Hard Times Heroes. That’s the way we’ve branded the mid-week devo that Noah Elias and I launched last Wednesday on our Facebook Group platform. (Note: you don’t have to “be on Facebook” to view that. Click here to view the March 23rd Facebook live post without having to “join”.)
Here’s the BFO (Blinding Flash of the Obvious): heroes are born in adversity. There are no Purple Hearts awarded in peacetime. War is Hell… but that’s where Heaven invades to confront the Enemy and to rescue the prisoners. Warren Buffet may be the Oracle of Omaha, but at Omaha Beach there were Medals of Honor bestowed on 12 soldiers when they and 130,000 Allied troops invaded the beaches around Normandy on D-Day. That set in motion the beginning-of-the-end of World War II. Buffett may be a financial genius, but heroes are cut from very different cloth…
We’re spending a few Mondays revisiting the story of Gideon; you can read it firsthand in Judges 6-8. His life, before his historic notoriety, was anything but meritorious: a frightened farmer, trying to refine and protect his meager wheat harvest by threshing it in a protected winepress. The Midianites were the marauding military force that had Israel under the cloud of terror; Gideon was doing his best to stay in the shadows. Success – for him – would be to simply survive.
“The Lord is with you, mighty warrior!” (6:12) Though quickly realizing that the Angel of the Lord was Almighty God himself, Gideon’s instant push-back against the disclosure of His explicit plan was evidence of his longtime musings about the sad condition of his own life and his nation’s despair. He had a hamper full of dirty laundry to air with God, calling out His failures…
“Why has all this happened to us? Where are all his wonders? The Lord has abandoned us…” For Gideon, the charges against God were clearly articulated and presented as uncontestable, as if God was the defendant in the courtroom of history. Then as now: when people decline into circumstances that always reveal the infection of sin and the cultural rejection of God’s requirements, the blame is pointed toward the Holy Creator rather than the unholy creation.
After hearing Gideon’s multi-layered argument claiming that God’s call in his life was at odds with all of the evidence available to him, humanly, God does not relent: “I will be with you, and you will strike down all the Midianites, leaving none alive” (6:16).
God started the conversation with the ultimate headline: “The Lord is with you, mighty warrior!” But, for Gideon – as with all whom God calls to greatness – the path leading to courage would include some stretching steps. “Gideon replied, ‘If now I have found favor in your eyes, give me a sign…’” God – whose patience is seen throughout this account – replies, “I will wait…” (v 17-18).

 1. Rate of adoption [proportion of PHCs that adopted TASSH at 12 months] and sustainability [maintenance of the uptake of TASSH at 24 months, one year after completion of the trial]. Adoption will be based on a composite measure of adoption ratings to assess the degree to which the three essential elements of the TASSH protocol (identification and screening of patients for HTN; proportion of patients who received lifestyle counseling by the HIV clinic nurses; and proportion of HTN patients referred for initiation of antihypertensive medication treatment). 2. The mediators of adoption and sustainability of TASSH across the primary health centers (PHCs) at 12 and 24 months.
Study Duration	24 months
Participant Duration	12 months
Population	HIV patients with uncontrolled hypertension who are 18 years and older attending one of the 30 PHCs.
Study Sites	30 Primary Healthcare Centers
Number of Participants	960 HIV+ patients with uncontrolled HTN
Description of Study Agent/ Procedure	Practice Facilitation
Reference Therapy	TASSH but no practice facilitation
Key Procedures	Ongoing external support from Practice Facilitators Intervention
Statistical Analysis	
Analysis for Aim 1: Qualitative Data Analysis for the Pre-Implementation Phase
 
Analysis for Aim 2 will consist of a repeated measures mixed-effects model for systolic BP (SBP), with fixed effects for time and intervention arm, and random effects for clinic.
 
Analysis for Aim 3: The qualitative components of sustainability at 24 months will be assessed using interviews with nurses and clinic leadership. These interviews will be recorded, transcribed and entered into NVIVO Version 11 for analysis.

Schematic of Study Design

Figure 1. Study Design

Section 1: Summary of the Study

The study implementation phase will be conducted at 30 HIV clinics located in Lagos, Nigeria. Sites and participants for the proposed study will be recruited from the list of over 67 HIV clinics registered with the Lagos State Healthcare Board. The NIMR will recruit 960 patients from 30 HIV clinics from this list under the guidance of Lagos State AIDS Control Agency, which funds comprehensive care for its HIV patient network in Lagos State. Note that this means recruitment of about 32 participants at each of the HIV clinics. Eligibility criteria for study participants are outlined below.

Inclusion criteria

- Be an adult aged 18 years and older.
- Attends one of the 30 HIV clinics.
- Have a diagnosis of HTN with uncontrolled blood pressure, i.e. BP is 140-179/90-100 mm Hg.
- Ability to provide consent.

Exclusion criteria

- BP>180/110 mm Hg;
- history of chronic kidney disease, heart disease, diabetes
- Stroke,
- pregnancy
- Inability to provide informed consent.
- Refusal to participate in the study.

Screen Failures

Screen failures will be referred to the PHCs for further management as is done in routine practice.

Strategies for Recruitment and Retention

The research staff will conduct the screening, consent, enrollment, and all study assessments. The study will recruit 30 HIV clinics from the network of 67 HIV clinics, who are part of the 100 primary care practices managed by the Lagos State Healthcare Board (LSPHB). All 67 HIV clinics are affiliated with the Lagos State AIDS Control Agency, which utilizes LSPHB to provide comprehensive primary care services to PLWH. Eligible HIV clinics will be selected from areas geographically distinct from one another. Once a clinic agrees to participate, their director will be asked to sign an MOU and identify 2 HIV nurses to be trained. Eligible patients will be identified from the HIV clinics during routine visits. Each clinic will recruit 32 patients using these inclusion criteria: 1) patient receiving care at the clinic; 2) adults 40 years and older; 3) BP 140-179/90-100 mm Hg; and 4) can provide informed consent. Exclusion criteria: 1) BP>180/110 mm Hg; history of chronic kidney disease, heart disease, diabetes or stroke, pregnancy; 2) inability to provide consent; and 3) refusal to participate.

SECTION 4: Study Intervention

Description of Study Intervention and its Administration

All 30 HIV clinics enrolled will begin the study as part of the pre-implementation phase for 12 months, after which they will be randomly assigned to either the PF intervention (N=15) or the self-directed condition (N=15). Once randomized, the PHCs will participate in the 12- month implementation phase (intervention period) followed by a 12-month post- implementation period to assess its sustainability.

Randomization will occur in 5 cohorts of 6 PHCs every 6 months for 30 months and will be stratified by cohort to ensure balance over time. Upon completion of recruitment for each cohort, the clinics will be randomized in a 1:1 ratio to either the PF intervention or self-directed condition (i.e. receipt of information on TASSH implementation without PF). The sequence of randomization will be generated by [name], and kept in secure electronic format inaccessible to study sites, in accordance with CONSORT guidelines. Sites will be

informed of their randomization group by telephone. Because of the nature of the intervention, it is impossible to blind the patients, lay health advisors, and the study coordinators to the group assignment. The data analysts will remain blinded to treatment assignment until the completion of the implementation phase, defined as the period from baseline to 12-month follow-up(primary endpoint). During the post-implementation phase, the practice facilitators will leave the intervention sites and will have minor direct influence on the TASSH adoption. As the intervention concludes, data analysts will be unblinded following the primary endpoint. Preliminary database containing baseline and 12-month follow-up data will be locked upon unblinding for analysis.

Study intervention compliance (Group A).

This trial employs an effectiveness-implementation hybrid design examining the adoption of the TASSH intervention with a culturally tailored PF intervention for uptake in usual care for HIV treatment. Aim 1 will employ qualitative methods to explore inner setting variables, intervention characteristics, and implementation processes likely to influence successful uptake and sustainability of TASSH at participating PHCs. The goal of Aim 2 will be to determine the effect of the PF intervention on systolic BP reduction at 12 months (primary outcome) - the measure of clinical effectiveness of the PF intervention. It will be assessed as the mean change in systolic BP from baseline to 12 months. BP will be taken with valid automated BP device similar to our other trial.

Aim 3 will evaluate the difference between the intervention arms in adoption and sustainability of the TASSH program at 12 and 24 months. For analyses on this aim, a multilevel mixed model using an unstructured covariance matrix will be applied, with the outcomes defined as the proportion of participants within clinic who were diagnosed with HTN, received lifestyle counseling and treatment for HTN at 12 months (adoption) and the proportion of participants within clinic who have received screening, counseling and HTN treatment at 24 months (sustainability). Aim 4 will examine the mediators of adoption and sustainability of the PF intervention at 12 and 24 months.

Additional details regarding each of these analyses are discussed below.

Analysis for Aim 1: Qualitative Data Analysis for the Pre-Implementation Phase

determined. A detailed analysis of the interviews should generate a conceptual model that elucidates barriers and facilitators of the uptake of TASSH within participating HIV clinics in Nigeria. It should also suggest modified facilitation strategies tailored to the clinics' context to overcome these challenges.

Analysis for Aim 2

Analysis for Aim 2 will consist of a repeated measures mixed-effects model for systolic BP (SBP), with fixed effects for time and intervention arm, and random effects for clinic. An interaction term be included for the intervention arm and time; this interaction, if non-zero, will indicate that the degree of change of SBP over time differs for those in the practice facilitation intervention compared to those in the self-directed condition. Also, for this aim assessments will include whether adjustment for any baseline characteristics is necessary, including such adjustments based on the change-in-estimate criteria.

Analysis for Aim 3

Remember that the backdrop for this drama is a food shortage caused by Israel’s turn away from God. He removed His protection from Israel, and the Midianites exploited the situation – by God’s design – to prove God reliable: “If you ever forget the Lord your God and follow other gods and worship and bow down to them, I testify against you today that you will surely be destroyed. Like the nations the Lord destroyed before you, so you will be destroyed for not obeying the Lord your God.” (Deuteronomy 8:19-20). The penalty had been clearly prescribed; God’s warning had been dismissed.
Gideon went to his home and prepared a take-out banquet: a young goat, soup and bread. He brought it all out to the Angel. In the shortages caused by the Midianite invaders, nothing was more precious than a gourmet meal. The instructions he received: lay it all out on the rock. The Angel touched the meal with the tip of his staff… and fire came out of the rock and utterly consumed the food.
Before God could elevate Gideon, he had to prove his utter dependence on God. How would that happen? Take what was in shortest supply – that had the greatest value – and bring it to God.
Then, as now: God doesn’t need what we bring Him… but He needs to see us prove that He is the source of our security rather than our inventory of valuables that we’re trying to protect.
Gideon saw his precious meal – brought as a sacrificial gift to God – go up in smoke. This, the first of a series of tests that would clear Gideon for hero duty.
God has big plans for you, as well. But, as with Gideon, there is a process that unleashes your destiny. In a time of growing shortage – with fear brewing on the horizon – the need to prove your trust in God may require the sacrifice of some high-value securities that He doesn’t really need to receive but you really need to release.
What do you have to prove… to Him?